Cloud Foundry came out of VMware, which spun it off as a core technology for the VMware-EMC-owned Pivotal spinout. Cloud Foundry’s original raison d’etre — to be a universal platform to enable developers to write an application once and run it on any cloud infrastructure — remains unchanged. However, Pivotal is overlaying the basic platform itself with a Pivotal HD data layer courtesy of Green Plum and agile development out of Pivotal Labs, as well as support for buildpacks, which lets folks use a PaaS with a choice of application run-time container. For nonprogrammers, that means you can swap in applications (or application servers) as needed and they need not be associated with the underlying PaaS provider.
“That’s how you can swap in WebSphere Liberty or Tomcat as needed but still use a simple PaaS,” said a Cloud Foundry representative. WebSphere Liberty is an IBM application server, while Tomcat is a popular open-source application server.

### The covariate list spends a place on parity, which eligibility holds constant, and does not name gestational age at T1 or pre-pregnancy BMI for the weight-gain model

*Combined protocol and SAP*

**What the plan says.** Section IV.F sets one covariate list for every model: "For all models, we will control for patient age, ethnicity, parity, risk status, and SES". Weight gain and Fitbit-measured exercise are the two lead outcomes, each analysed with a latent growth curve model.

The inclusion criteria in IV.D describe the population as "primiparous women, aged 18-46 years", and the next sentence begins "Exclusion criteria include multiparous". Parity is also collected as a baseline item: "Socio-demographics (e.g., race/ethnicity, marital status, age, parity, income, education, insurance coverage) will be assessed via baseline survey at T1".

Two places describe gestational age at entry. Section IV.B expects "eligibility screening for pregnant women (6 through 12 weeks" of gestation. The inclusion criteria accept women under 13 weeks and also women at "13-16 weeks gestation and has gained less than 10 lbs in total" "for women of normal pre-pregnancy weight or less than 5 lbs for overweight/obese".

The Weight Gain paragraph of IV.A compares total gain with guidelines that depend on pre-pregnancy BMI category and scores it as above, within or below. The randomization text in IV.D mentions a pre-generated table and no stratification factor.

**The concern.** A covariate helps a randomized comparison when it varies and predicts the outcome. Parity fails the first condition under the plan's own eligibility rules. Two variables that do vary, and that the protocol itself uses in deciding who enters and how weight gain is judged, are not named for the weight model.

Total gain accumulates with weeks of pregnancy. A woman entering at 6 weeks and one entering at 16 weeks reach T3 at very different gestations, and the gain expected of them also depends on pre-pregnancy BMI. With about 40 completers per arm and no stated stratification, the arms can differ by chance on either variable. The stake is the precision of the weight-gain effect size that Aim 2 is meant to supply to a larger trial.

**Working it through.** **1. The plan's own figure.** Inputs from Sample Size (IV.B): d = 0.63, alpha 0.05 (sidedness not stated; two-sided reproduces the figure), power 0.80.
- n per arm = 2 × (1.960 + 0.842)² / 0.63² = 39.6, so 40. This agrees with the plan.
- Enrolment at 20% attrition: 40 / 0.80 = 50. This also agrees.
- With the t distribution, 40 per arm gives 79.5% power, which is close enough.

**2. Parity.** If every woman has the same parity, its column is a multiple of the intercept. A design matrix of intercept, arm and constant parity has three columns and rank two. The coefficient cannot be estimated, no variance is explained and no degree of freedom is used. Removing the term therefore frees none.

By eliminating that sort of lock-in, Cloud Foundry proponents think enterprise adoption — long promised but not yet real — will finally take off. The fact that General Electric, as enterprise-y a company as any, invested $105 million in Pivotal is one sign that this whole PaaS-for-big-business thing will finally gain traction.
IBM’s backing has been critical for other open source undertakings — from the Eclipse integrated development environment (IDE) for Java to Linux, so IBM’s endorsement here carries weight. Having said that, IBM tends to put its money on lots of bets so it may be that Baidu’s decision to use Cloud Foundry is even more meaningful. Baidu is the largest web site in China and the fifth largest worldwide and claims to serve up a billion (with a “b”) page views per day, according to a slide deck it presented recently.
Other Cloud Foundry ecosystem partners — which signed up for Cloud Foundry Version 1 — are on deck for this next V.2 release as well. Look for companies like ActiveState and CenturyLink Appfog to join the party soon.